Day Two Running
Friday morning found heavy frost on the ground, temps 29, causing the start time to be pushed back to 8:40. Chris Catanzarite brought Backcountry Bruiser to the line as bracemate with Ms. Lady W with Earl Drew. The two were forward at the sound of the whistle and release of the collar as if shot from a cannon. We watched them pass the two breaks in the fields and head toward the field along the fenced road along Highway 51. Bruiser was hunting appropriately to the front as we made the southerly turn; however, not stopping to indicate game. He continued a powerful march forward. When he entered the open area beyond the fenced neighbor, he skirted to the right through the standing feed plot. When a scout was dispatched, point was called. I did not see what happened; however, the report given to me was "he was picked up." Ms. Lady W was well to the front, crossed the ditch by the wooden scout bridge, and then headed south. When we could see her, she was in a determined searching gait; however, nothing stopped her until a large covey lifted as she cast toward the clubhouse after a long absence, and she chose not to stop. This short brace was a surprise to all.

Brace No. 2 was Ecker with Ramapo Mountain Doc and Bingham with Smoke Rise Jake. These two briefly displayed an unfavorable start, each doing "dog stuff" after a long night in his crate. Jake was first to begin a real hunting cast, traveling well to the left, where he was stopped by quail along a steep bank along a water channel. Scout called point at 5, where Jake stood shivering, proud and sure. Handler Bingham made his way down the embankment and thrashed around with the judge watching closely. Finally, a quail was seen running under branches. Shot was heard, and Jake awaited the handler to return and take him on. After the handler led Jake toward the course, he was released to continue. He obediently moved forward and out of sight, entering the road field well ahead of his handler. From the front, we could hear Ecker and judge indicating that Jake was upfront. Judge Cammisa told Bingham to make his way through the middle cut so as to catch the front. Upon arrival at the far end of the field, Ecker and judge stated that they had not seen what had happened but thought Doc was backing. After looking the situation over, Bingham decided not to attempt flush, as he felt the two dogs were sight-pointing each other. Both dogs were taken forward and returned to hunt. This was a "non-event." At 25, Jake pointed, although no birds were flown, and Doc, returning from a long cast, was watered as he approached the vicinity. Soon, both dogs were hunting to the front. At 34, Jake pointed, and Doc backed. There was a long flushing attempt. At 45, Jake had a nice covey find. Nearing 55, a hawk was seen lifting from the side, although no bird was seen, and Jake was spotted well to the front.

Brace No. 3 contained Grouse Hill Bullet Proof with Forman and Blue Ribbon's Harper Bella with Ecker. This pair had an eight-minute hesitant start, each checking in closely and not casting forward in a search for game. Once whistled on and encouraged by handlers, the hunting got started. At 28, Bullet Proof stood solid, facing a patch of seed crop, although with an old-fashioned style. To everyone's disappointment, a nonproductive was scored. At 50, both dogs were hunting where we could all watch; Bullet Proof showing his determined hunting mode, although ranging a little further as the hour progressed. Blue Ribbon's Harper Bella was making several long independent casts and had to catch handler on a few occasions on this second day. At 24, Ecker called point for her, and after a flushing attempt produced no quail, he declared a pile of feathers and collared Harper on.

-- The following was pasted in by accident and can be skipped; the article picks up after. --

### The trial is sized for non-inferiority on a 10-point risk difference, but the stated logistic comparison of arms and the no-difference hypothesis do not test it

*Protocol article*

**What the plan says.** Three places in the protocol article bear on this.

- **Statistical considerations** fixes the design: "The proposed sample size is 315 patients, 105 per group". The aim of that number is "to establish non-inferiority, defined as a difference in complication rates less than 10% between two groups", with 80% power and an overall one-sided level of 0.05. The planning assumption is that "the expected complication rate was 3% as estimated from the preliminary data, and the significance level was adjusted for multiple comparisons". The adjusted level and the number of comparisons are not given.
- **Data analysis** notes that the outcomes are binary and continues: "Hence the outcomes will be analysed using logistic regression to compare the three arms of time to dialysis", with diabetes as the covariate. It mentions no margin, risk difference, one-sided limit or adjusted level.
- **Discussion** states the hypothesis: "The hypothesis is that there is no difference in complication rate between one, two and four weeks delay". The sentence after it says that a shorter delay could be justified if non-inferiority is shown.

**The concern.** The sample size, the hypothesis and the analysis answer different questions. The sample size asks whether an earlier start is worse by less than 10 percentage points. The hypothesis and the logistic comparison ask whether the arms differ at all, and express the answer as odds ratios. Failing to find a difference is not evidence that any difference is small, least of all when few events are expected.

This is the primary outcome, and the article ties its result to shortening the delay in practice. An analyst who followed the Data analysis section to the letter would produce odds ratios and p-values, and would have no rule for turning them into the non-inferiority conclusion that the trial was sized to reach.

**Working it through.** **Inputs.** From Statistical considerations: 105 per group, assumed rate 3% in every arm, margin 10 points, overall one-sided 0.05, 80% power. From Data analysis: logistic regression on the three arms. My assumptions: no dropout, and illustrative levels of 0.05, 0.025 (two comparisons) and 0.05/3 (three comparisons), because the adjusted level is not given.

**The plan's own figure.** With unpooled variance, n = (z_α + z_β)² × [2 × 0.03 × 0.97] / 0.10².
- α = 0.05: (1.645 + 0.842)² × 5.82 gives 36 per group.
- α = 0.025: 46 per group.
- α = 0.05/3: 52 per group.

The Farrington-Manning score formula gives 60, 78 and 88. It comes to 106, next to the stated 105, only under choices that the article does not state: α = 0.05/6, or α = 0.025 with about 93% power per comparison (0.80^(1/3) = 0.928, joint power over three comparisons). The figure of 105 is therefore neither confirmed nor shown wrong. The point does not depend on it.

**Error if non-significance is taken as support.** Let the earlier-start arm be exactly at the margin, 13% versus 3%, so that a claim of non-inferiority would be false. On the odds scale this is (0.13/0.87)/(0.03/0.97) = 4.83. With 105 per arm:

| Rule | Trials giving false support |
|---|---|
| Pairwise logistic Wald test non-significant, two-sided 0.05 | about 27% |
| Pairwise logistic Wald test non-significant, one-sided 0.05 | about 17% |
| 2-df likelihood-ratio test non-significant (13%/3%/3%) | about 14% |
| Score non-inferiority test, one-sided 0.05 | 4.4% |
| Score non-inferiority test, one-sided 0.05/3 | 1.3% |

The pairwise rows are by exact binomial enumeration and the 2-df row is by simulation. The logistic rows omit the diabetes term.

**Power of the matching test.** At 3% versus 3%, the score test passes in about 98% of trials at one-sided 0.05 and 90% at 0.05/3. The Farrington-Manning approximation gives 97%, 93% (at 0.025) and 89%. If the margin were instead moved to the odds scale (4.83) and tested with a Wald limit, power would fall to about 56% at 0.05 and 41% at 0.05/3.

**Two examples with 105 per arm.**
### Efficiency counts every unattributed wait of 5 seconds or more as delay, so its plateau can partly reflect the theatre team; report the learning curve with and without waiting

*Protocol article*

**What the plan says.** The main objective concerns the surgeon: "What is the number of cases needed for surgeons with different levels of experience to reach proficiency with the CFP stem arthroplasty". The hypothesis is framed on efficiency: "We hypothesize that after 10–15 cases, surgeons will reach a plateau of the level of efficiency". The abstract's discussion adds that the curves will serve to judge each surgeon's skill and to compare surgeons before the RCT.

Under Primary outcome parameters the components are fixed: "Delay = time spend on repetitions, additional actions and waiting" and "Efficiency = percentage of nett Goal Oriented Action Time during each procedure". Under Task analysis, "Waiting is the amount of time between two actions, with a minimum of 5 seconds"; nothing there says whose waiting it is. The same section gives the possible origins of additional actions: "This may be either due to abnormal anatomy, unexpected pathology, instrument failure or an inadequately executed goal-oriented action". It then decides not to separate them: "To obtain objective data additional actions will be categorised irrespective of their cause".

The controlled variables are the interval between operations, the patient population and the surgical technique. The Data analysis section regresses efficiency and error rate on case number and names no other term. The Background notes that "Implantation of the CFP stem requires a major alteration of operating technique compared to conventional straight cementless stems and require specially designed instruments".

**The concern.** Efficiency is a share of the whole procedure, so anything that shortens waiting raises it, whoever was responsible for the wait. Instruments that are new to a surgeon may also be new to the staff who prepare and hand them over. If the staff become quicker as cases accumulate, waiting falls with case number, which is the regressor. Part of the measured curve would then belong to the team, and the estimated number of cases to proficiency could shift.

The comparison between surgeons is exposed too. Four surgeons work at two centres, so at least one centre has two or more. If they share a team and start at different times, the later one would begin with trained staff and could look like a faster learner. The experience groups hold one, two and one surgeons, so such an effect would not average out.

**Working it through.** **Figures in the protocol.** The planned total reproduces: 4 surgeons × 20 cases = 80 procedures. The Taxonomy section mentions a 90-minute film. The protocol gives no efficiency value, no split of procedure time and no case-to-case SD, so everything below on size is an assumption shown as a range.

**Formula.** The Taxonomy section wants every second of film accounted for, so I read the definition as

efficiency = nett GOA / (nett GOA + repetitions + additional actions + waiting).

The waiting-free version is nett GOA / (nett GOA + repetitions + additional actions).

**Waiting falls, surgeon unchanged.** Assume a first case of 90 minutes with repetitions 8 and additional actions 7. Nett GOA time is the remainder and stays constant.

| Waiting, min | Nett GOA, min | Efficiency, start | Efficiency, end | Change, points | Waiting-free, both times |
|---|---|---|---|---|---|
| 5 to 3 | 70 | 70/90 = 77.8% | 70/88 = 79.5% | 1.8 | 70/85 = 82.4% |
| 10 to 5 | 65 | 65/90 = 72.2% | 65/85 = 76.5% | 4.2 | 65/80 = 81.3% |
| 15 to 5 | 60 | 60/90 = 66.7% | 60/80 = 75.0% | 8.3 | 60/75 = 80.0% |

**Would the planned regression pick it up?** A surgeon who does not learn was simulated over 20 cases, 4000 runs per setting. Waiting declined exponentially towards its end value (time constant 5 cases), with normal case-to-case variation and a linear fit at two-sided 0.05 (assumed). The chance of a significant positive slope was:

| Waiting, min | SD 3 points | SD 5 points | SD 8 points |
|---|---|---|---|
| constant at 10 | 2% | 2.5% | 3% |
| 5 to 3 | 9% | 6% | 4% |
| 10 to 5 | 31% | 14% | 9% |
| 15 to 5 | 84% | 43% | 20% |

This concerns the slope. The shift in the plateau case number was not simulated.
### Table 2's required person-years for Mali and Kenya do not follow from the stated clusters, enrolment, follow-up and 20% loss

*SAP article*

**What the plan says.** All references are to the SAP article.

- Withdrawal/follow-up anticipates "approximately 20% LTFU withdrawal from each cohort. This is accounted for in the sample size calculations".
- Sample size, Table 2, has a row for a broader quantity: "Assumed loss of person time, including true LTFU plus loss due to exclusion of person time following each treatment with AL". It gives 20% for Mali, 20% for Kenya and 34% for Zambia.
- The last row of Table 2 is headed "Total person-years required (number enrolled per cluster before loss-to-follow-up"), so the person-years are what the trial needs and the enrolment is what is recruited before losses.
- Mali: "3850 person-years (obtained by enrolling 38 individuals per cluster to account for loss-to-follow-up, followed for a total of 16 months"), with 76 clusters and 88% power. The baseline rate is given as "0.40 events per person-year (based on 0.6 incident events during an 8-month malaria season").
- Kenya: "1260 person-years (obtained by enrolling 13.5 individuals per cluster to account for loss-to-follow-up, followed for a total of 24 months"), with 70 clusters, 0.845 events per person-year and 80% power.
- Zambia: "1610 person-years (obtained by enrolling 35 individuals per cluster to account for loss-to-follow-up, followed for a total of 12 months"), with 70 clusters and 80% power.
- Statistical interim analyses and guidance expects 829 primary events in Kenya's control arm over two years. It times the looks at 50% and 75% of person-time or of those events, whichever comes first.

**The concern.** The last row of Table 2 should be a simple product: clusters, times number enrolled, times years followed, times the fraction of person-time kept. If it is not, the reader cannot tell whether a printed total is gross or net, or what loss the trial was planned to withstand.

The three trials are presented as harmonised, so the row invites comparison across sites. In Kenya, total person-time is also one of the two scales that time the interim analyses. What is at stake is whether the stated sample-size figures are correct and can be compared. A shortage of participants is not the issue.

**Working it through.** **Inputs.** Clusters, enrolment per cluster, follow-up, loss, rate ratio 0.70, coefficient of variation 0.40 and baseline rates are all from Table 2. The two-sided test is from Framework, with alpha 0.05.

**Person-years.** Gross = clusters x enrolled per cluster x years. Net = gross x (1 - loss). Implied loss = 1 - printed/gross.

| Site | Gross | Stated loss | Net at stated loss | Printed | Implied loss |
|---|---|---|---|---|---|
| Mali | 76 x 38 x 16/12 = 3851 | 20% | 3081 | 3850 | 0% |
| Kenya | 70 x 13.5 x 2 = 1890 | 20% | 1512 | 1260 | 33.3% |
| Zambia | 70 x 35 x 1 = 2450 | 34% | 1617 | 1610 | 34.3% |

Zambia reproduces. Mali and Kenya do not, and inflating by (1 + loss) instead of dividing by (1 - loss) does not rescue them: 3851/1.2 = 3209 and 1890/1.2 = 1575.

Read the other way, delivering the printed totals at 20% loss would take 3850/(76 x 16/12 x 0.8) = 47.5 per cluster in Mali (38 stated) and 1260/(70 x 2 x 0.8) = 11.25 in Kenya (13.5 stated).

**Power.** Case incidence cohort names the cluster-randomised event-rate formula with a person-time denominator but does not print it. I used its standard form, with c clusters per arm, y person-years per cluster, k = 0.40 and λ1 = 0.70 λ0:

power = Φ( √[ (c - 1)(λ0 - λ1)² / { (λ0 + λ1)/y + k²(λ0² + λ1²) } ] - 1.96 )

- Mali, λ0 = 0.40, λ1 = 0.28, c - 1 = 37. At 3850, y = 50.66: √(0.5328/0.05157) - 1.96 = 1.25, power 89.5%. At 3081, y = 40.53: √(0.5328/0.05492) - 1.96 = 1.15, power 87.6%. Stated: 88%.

Brace No. 4 followed the best "leftovers" lunch one could ask for. Suemac's Sashay, with Mark Hughes, hunted independently most of the hour, checking in enough to keep everyone watching. She scored a three-bird covey find at 56 as she neared the end of her thorough coverage of the course. Warrior's Mean Louie, with Dennis Kivikko, hunted the course with good application and nice style; however, a stop to flush ended his hour early.

The final brace had to run as a bye-dog; however, Moonlite's Crown Jewel did not seem to mind. Handler and owner Frank Joyal set out for a nice hour's hunt. Jewel checked the sides of the course as she should and continued a forward pattern. When the course changed terrain, she would check for handler. Nearing the clubhouse, she stopped with impressive style and remained staunch after two coveys flushed--one to her right side some 20 feet away with 12 birds ridden up by your reporter and the second flushed by handler on the far side of a downed tree in front of her. This time, 20 birds thundering skyward. One of the nicest pieces of birdwork in the stake. Handler did not finish his hour.

Pamplico, S. C., December 14 - One Course
Judges: Joe Camissa and Rodney Poston
U. S. COMPLETE OPEN INVITATIONAL CHAMPIONSHIP [One-Hour Heats on Consecutive days; One-Hour Finals] - 11 Pointers and 1 Setter

Winner-SMOKE RISE JAKE, 1684876, pointer male, by Stoney Run's Buddy-Smoke Rise Mariah.
P. F. Rose, owner; Tony Bingham, handler.
Runner-Up-SUEMAC'S SASHAY, 1658242, pointer female, by Chasehill Little Bud-Richfield Stella. Roger, Susie & Daulton McPherson, owners; Mark Hughes, handler.

US Complete Inv Ch12EntriesS24

All Twelve Entries.